The most frightening aspect of the movie Se7en is not the grisly murder victims, although those scenes are some of the most disturbing I’ve ever seen. The scariest thing about this movie is the ease with which John Doe is able to understand people and get into their heads and subsequently plan his actions for maximum impact.

With each of the murder victims, it is revealed that Doe researched them before he selected how they would die. In the case of sloth, he kept the victim barely alive for a year, making sure the drug dealer and child molester would be a prime example of laziness. When he enacted the sin of lust, both the prostitute who was raped to death and the man Doe forced to commit the murder were victims who would suffer for their sin. Doe knew the man he selected could be forced to kill the woman out of a desire for self-preservation.

The gluttony and pride victims were selected because they exemplified the sins they would die for in ways that made it easy for Doe to use them. He understood that the model had so much pride in her physical appearance that she would rather die than lose her good looks. The lawyer who was guilty of greed was also carefully chosen by Doe, largely due to his defense of a previous client, the victim of sloth. Doe knew how to read each of these victims and used his knowledge of human psychology to create the largest impact possible through their murders.

This knowledge of what makes human beings tick is especially frightening as Doe applies it to the detectives who are looking for him. As he embarks on his quest to teach humanity to look at the sins it portrays, Doe had no idea of who would be sent to investigate his crimes. When he encounters Mills and Somerset and gets to know more about them, he immediately understands how they can fit into his larger picture.

In Somerset, the jaded veteran detective, Doe understands he has a sort of a kindred spirit. Somerset is already in agreement with Doe that the world is a terrible place. The detective has retreated behind a wall of non-caring and a refusal to invest any personal feelings into much because of the state of the world. Somerset is the choir to which John Doe doesn’t need to preach.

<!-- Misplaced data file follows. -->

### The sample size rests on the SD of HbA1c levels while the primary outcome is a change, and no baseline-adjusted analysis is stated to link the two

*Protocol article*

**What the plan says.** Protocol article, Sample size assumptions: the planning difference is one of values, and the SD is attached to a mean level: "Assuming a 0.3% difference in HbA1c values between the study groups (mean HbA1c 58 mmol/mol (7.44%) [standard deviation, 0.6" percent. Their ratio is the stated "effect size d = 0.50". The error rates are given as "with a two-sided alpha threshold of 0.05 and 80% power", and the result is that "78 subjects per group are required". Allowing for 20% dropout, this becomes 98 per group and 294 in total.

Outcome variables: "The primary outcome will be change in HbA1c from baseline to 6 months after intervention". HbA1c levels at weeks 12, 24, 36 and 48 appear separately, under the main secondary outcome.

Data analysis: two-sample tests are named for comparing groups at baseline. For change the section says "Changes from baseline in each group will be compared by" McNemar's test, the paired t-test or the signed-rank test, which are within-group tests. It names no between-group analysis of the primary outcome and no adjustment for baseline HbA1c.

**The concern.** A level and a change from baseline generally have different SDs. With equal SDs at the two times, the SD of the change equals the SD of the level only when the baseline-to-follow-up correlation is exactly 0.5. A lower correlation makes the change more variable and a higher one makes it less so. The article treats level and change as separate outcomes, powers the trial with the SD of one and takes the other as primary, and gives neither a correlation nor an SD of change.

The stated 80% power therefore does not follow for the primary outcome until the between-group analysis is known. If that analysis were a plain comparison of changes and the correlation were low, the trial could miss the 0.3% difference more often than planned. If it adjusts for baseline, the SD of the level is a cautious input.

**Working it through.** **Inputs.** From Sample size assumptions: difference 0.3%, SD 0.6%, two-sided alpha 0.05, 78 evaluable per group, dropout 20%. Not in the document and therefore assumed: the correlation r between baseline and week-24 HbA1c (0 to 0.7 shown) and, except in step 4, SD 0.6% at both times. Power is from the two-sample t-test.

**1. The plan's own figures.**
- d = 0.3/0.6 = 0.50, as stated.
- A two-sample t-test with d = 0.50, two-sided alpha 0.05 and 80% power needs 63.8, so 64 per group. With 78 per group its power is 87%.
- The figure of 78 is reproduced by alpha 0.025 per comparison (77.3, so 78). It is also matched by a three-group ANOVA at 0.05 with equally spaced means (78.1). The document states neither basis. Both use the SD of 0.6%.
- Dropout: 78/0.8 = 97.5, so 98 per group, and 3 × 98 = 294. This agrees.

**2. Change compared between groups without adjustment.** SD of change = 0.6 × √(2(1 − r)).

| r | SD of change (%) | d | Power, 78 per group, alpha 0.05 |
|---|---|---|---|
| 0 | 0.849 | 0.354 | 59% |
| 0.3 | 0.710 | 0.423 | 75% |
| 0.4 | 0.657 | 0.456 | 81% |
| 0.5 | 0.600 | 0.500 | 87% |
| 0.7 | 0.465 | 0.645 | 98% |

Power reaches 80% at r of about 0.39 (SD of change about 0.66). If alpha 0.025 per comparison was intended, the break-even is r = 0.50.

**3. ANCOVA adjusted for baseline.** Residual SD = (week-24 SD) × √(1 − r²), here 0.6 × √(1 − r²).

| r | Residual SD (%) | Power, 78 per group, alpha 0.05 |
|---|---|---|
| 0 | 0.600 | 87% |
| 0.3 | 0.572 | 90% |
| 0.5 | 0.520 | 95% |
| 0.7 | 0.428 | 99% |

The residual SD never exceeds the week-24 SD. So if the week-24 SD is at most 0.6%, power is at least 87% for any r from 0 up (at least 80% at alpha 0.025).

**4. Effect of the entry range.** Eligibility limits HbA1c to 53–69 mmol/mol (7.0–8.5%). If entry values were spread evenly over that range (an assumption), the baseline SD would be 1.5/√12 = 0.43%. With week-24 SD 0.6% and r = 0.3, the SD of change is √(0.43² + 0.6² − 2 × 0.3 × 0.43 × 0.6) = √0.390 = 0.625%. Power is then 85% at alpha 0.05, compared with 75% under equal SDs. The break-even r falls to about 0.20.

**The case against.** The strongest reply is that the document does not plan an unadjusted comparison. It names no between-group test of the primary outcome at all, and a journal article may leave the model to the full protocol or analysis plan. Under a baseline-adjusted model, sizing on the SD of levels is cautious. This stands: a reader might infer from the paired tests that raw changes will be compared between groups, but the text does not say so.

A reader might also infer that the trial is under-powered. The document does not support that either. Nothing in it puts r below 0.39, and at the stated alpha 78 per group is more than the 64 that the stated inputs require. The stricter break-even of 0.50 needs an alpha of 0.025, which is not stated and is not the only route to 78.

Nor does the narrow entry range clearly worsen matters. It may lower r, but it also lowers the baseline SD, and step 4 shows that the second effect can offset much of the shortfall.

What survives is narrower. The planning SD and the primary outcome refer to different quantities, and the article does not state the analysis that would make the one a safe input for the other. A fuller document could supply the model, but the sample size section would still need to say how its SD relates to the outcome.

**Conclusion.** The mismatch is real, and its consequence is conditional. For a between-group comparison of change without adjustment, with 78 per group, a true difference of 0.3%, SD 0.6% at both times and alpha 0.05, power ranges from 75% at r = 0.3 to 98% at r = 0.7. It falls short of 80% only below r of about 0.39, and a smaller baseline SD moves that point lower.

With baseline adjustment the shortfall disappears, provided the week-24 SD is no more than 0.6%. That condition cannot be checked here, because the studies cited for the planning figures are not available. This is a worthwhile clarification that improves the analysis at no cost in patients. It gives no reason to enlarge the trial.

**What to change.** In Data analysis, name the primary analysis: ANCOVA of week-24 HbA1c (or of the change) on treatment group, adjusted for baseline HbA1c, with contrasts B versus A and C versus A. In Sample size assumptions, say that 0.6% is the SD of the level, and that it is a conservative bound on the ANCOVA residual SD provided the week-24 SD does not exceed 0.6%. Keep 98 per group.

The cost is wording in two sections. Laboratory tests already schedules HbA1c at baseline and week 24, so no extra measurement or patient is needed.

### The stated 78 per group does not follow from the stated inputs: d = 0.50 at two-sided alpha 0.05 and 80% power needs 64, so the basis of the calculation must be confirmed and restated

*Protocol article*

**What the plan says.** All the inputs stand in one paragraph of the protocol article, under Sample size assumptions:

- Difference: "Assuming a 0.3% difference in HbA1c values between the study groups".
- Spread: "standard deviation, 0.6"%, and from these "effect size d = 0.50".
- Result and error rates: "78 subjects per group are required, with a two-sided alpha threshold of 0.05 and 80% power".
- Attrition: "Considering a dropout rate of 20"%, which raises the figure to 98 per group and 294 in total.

Mills, on the other hand, is immersed in caring about life. He attacks his new job as detective in the big city with enthusiasm, even through the grisly crime scenes. He wishes to start a family with his wife, despite the increasing problems of the world surrounding them, which would provide the back drop for raising the child(ren). Mills is the one of the two who would be most affected by a direct attack from Doe, so he is the one Doe selects to help him showcase the two last two sins on his list, envy and wrath.

By killing Mills’ wife and then taunting the detective with the crime, Doe knows what the outcome will be. He understands that Mills has enough zest for life and passion within him that he will kill Doe for what he did. The same reaction would not have been garnered from Somerset.

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The Sculptor by Gregory Funaro is not a book I would have read a second time had it not been for class. This is not because reading it the first time caused any serious damage to my writerly intellect or resulted in my body parts falling off and becoming plastinated. It was entertaining enough, even if only for the fact someone sat down and wrote it and someone else sat down and published it. It just wasn’t something I would have wanted to revisit.

Of course, since I have read it again, this second reading did serve a bigger purpose other than giving me something to write about in this blog post. I was able to devise a list of three things I’ve decided I won’t do if I set out to write a book about a serial killer:

  1. I will not refer to a character as “the pretty art history professor” (Funaro 143) or “the shy art history professor” (Funaro 200) or “this art history professor” (Funaro 131), repeatedly every few pages throughout the novel, even if the character is “this pretty, shy art history professor”. I feel using this repetitive and rote description for a character without any variation gives the reader some negative ideas about the story and the writer. There are numerous ways a character can be described and using a variety of these ways can help the reader see the character more vividly. It can also make it seem as if the writer cares about the character and she isn’t just a cardboard figure being used to reach a desired word count. Repeating the same phrasing throughout a novel can also result in a reader giving in to temptation to turn on the search and find feature (in an e-book, and the wish for such a feature in print novels) to see exactly how many times the phrasing turns up.
  2. I will not have a character come out from under sedation and give a dissertation with numerous details and then suddenly succumb to the same sedation that was always in her system. When a character is shown in a melodramatic scene where she is supposed to be sedated and yet she can recite details about what someone questions her about as Dr. Hildebrandt does in pages 274-276, the scene loses its impact. That isn’t a good way to provide an info dump.
  3. I’ll insist on yet another set of eyes proofing the book so that mistakes such as an urban dialect being portrayed with the phrasing, “I’ll roll which-you, lover” (Funaro, 204) does not make it into final print. This would help the novel present a much more professional view of the writing world.